WAR'S NEW WOUNDS
A Shock Wave of Brain Injuries
"We can save you. But you might not be what you were."
Neurosurgeon, Combat Support Hospital, Balad, Iraq
This is the new physics of war. Three 155mm shells, linked together and combined with 100 pounds of Semtex plastic explosive, covered by canisters of butane or barrels of gasoline, can upend a 70-ton tank, destroy a Humvee or blow an engine block through the hood of a truck. Those deadly ingredients form the signature weapon of the war in Iraq: improvised explosive devices, known by anybody who watches the news as IEDs.
Some of the impact of these roadside bombs is brutally clear: Troops are maimed by projectiles, poisoned by clouds of bacteria-laced debris and burned by post-blast flames. But the IEDs have added a new dimension to battlefield injuries: wounds and even deaths among troops who have no external signs of trauma but whose brains have been severely damaged. Iraq has brought back one of the worst afflictions of World War I trench warfare: shell shock. The brain of a soldier exposed to a roadside bomb is shocked, truly.
About 1,800 U.S. troops, according to the Department of Veterans Affairs, are now suffering from traumatic brain injuries (TBIs) caused by penetrating wounds. But neurologists worry that hundreds of thousands more -- at least 30 percent of the troops who've engaged in active combat for four months or longer in Iraq and Afghanistan -- are at risk of potentially disabling neurological disorders from the blast waves of IEDs and mortars, all without suffering a scratch.
For the first time, the U.S. military is treating more head injuries than chest or abdominal wounds, and it is ill-equipped to do so. According to a July 2005 estimate from Walter Reed Army Medical Center, two-thirds of all soldiers wounded in Iraq who don't immediately return to duty have traumatic brain injuries.
Here's why IEDS carry such hidden danger. The detonation of any powerful explosive generates a blast wave of high pressure that spreads out at 1,600 feet per second from the point of explosion and travels hundreds of yards. The lethal blast wave is a two-part assault that rattles the brain against the skull. The initial shock wave of very high pressure is followed closely by the "secondary wind": a huge volume of displaced air flooding back into the area, again under high pressure. No helmet or armor can defend against such a massive wave front.
It is these sudden and extreme differences in pressures -- routinely 1,000 times greater than atmospheric pressure -- that lead to significant neurological injury. Blast waves cause severe concussions, resulting in loss of consciousness and obvious neurological deficits such as blindness, deafness and mental retardation. Blast waves causing TBIs can leave a 19-year-old private who could easily run a six-minute mile unable to stand or even to think.
Another problem is that these blast-related brain injuries differ from other severe head traumas, and the complexity of treating returning troops with "closed-head" injuries is taxing an already overburdened military health-care system. There is not a neurosurgeon who works in a trauma unit anywhere in the United States who doesn't know what to do when an ambulance brings in a biker who has suffered a severe head injury in a highway accident. The standard care involves using calcium channel blockers to protect damaged nerve cells against further injury, intravenous diuretics to control brain swelling and, if the swelling becomes too great, removal of the top of the skull to allow the brain to swell without increasing neurological damage. This is what surgeons did in the case of ABC News anchor Bob Woodruff, who suffered severe brain injuries from an IED blast in Baghdad last year.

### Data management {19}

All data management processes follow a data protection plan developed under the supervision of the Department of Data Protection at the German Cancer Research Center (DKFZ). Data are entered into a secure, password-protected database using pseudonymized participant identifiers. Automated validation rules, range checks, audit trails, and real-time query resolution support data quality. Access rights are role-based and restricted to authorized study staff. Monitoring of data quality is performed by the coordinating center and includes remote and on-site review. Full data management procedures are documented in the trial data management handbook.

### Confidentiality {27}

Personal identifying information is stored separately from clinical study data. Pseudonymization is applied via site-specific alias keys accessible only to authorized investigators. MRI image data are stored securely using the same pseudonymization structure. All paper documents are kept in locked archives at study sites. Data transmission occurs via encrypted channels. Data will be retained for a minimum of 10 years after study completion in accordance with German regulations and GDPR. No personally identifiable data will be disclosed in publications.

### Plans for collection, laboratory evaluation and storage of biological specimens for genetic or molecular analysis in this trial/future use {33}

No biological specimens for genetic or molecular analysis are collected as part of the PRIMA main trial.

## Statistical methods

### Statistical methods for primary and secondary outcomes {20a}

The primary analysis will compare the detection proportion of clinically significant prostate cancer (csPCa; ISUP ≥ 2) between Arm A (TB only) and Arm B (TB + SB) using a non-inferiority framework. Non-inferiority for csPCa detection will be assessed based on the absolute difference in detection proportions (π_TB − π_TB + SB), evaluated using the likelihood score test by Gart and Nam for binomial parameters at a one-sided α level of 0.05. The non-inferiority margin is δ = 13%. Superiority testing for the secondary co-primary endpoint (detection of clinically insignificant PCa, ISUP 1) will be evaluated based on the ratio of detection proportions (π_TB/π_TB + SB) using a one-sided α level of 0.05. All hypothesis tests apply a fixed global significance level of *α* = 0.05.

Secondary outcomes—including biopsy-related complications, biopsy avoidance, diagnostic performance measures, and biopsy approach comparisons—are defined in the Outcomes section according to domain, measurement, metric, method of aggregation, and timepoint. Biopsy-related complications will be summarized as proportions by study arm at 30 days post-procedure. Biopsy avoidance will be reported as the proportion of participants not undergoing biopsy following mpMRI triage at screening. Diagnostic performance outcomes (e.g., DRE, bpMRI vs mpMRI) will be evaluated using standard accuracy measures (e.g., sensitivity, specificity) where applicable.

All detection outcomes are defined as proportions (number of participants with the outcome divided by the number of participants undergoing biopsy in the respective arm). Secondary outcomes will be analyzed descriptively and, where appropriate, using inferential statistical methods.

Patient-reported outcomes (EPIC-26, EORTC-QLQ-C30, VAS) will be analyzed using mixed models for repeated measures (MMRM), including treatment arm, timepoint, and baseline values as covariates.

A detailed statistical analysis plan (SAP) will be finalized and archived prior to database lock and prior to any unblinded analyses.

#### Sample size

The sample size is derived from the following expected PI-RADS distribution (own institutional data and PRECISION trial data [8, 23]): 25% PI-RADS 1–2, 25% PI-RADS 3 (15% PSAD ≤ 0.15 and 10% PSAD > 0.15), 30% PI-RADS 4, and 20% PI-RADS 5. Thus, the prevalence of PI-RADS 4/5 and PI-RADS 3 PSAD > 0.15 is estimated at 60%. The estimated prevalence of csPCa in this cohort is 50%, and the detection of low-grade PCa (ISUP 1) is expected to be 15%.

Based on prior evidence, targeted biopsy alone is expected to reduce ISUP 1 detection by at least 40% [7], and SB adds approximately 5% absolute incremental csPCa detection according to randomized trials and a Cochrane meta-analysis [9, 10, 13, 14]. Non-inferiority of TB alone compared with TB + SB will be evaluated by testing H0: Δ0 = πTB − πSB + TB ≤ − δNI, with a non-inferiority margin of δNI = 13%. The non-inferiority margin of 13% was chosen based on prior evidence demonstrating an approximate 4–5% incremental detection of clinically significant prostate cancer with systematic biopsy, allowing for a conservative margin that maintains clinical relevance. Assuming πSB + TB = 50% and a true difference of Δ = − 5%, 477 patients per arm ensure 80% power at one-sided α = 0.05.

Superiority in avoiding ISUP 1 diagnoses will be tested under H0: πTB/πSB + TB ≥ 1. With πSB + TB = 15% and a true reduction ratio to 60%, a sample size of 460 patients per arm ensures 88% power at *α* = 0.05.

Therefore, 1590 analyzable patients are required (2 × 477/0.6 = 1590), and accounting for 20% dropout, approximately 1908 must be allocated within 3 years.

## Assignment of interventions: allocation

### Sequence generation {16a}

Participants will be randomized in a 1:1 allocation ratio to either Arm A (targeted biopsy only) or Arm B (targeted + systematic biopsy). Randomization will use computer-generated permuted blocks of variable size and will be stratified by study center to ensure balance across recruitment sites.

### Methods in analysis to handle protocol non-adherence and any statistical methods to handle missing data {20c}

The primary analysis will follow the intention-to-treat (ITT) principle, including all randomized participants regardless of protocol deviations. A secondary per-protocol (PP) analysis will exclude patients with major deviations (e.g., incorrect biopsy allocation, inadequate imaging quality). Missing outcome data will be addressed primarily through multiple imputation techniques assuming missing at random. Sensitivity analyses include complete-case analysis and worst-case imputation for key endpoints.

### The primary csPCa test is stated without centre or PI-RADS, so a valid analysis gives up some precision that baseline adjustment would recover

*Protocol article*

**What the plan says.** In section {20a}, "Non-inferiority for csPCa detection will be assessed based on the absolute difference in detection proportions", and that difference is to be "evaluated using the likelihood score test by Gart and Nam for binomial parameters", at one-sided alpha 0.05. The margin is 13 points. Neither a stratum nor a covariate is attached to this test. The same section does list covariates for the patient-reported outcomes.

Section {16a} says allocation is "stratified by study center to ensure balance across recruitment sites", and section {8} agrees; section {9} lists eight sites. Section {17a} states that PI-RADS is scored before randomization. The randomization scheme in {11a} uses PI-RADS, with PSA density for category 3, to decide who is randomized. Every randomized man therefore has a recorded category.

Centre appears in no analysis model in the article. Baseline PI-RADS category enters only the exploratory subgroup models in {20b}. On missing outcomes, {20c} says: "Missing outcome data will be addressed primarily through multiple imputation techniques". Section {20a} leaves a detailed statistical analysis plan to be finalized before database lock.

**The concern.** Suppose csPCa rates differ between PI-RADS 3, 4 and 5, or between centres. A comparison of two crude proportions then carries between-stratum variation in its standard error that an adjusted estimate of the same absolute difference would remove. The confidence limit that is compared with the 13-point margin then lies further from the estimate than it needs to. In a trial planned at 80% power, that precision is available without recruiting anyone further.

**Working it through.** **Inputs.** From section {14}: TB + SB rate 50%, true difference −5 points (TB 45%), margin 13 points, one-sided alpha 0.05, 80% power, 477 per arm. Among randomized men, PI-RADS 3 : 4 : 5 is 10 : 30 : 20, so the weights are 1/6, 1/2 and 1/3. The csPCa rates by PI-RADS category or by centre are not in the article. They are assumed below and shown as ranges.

All this works with the common types of severe head injuries, but it does not work with brains damaged by shock waves. Despite the usual interventions and treatments, the majority of blast-injury patients who have neurological damage do not fully recover. There is a growing understanding within the neurosurgical community that blast injuries are different from those caused by penetrating or skull-fracture trauma. It is thought that shock waves damage the brain at a microscopic, sub-cellular level. That's why surgeons who are quite capable of reconstructing the skull of a motorcycle crash victim -- something for which they have been well trained -- struggle to come up with treatment and rehabilitation techniques for the explosion-damaged brains of troops.
"TBIs from Iraq are different," said P. Steven Macedo, a neurologist and former doctor at the Veterans Administration. Concussions from motorcycle accidents injure the brain by stretching or tearing it, he noted. But in Iraq, something else is going on. "When the sound wave moves through the brain, it seems to cause little gas bubbles to form," he said. "When they pop, it leaves a cavity. So you are littering people's brains with these little holes."
Almost as daunting as treating TBI is the volume of such injuries coming out of Iraq. Macedo cited the estimates, gleaned at seminars with VA doctors, that as many as one-third of all combat forces are at risk of TBI. Military physicians have learned that significant neurological injuries should be suspected in any troops exposed to a blast, even if they were far from the explosion. Indeed, soldiers walking away from IED blasts have discovered that they often suffer from memory loss, short attention spans, muddled reasoning, headaches, confusion, anxiety, depression and irritability.